Live updates from Michigan football coach Rich Rodriguez's Monday press conference
There was plenty to talk about Monday regarding Saturday's point-scoring-palooza when the Michigan football team became bowl eligible for the first time under coach Rich Rodriguez.
A 67-65 Wolverines' win provided plenty of storylines, whether it was Roy Roundtree's record-setting day, the Michigan defense's last stand and of course, everything that happened in between.
Rodriguez sat down for his weekly chat with reporters on Monday. And, oh yeah, there is still Saturday's game at Purdue to preview.
Rodriguez said that tests done on quarterback Denard Robinson, who left in the fourth quarter, came back negative and that the sophomore should be "good to go" as far as practicing goes.
Film did not clearly show when Robinson sustained the hit after which he experiencing dizziness and headaches. Rodriguez said there was signs that Robinson "wasn't all there" and that trainers made the decision to hold Robinson out.
Rodriguez said Robinson's knee and shoulder are doing better, and he saw evidence of both during Saturday's win. He said he noticed Robinson's throws were stronger than they had been and expects his quarterback to to be the healthiest he has been in weeks when Michigan faces Purdue on Saturday.
Rodriguez said when there's not much of a drop-off between starters and reserves, that's a sign of a good team. He said quarterback is one of those positions where he feels comfortable with who's out there and that the Wolverines are are getting there at running back.
Defensively, the Wolverines certainly aren't there, especially in the secondary, where Michigan continues to struggle with its youth. Rodriguez said Michigan simply blew coverages on the two scoring plays when Illinois quarterback Nathan Scheelhaase had open receivers on the same play.
"That's obviously something we need to continue to work on," he said.
On the injury front
Teric Jones sustained a torn ACL and will miss the remainder of the year. Jones suffered the knee injury on a first-quarter kickoff return. Nose guard Mike Martin, who limped off the field early Saturday before returning, will be fine.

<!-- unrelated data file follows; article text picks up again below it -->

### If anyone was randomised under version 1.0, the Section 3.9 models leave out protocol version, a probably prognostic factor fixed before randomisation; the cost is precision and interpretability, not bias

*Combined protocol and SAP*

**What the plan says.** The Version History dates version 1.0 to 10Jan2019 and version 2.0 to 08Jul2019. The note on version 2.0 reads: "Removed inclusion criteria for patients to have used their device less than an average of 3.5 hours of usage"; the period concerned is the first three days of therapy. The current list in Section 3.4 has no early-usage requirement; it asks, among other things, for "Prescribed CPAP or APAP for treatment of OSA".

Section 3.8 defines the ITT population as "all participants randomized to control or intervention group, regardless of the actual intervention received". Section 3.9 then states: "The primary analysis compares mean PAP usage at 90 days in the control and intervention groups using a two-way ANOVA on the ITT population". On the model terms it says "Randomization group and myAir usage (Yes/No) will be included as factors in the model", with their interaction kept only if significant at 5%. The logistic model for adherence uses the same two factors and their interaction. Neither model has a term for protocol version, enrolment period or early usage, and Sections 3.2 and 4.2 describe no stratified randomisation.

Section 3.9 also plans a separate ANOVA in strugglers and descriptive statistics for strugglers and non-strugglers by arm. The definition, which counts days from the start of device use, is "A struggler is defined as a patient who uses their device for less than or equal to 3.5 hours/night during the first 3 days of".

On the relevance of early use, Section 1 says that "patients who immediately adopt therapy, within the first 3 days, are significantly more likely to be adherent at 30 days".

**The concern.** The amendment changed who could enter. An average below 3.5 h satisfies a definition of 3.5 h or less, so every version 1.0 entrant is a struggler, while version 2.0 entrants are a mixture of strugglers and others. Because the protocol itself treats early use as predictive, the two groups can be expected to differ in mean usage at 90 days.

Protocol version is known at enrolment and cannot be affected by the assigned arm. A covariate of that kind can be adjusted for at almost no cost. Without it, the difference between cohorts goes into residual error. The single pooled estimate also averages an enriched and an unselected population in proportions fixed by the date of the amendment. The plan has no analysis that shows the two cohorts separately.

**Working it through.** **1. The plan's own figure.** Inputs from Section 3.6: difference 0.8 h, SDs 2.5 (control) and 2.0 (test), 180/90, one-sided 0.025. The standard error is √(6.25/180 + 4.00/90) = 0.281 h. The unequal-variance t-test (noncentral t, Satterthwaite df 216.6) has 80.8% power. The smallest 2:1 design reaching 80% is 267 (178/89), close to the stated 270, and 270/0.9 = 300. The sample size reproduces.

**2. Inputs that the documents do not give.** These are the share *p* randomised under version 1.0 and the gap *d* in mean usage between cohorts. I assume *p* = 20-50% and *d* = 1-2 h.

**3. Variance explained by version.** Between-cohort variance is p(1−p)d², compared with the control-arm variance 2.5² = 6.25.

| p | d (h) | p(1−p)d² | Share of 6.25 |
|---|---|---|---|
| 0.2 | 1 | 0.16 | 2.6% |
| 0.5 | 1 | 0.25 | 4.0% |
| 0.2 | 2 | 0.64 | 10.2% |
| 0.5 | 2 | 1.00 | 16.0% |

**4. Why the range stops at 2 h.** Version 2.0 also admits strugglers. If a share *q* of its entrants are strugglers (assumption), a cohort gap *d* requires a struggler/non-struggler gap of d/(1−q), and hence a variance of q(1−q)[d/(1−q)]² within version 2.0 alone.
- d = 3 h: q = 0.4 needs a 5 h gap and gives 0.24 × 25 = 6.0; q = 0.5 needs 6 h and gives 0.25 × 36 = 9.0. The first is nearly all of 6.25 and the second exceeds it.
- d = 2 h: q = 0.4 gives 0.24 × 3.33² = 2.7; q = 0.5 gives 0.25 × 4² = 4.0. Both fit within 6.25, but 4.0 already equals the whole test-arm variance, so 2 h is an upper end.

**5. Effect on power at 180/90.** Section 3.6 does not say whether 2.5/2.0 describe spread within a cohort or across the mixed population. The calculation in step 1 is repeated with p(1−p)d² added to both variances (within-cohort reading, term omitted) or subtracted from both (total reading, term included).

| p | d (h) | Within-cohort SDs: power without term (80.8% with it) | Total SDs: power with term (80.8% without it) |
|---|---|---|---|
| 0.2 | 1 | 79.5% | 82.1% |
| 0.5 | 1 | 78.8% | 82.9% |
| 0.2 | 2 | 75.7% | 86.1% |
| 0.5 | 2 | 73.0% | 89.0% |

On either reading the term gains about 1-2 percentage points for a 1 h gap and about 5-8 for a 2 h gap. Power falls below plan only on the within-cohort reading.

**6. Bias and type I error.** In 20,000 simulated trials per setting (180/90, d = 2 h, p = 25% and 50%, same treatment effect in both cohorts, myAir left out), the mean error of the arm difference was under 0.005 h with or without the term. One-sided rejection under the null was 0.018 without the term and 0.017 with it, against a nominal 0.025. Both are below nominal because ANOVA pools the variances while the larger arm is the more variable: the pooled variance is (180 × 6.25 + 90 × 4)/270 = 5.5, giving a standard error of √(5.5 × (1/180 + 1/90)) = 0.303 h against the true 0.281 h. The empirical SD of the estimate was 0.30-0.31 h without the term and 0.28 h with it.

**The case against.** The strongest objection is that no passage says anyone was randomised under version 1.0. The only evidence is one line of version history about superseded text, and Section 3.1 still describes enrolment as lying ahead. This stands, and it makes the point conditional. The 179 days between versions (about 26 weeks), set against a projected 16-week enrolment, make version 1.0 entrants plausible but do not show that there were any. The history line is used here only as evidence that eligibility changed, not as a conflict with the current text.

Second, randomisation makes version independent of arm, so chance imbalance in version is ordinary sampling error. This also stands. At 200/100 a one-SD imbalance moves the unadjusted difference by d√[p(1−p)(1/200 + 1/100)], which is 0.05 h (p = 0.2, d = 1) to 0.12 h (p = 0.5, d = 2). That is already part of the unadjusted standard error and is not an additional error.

Cornerback J.T. Floyd has undergone successful surgery and will begin rehabilitation as soon as he's able. Rodriguez said that defensive back Troy Woolfolk is out of his walking boot and although he hasn't begun working on his lower body, he is doing fine. Rodriguez isn't certain how ready his injured players will be for spring ball, but said all will be fine in the long run.
Michigan is bowl eligible with Saturday's win, reaching six wins for the first time under Rodriguez. Rodriguez said the bowl preparation time will be valuable for the future as well as returning the Wolverines to a postseason game for the first time since 2007.
Rodriguez characterized the locker room atmosphere on Saturday as exciting, not just because of the bowl-clinching victory, but because of the way the game played out in the end. But reaching the postseason, Rodriguez said, was a big moment.
"There's no question it's a sense of relief not only for our players and coaches, but especially for our seniors," Rodriguez said. "The chance to extend the season by one game is huge."
Saturday's win included a little of everything - including Michigan having to overcome five turnovers. Rodriguez said a couple of them may have been forced by Illinois' defense, but most were unforced. What impressed Rodriguez was his players didn't drop their heads.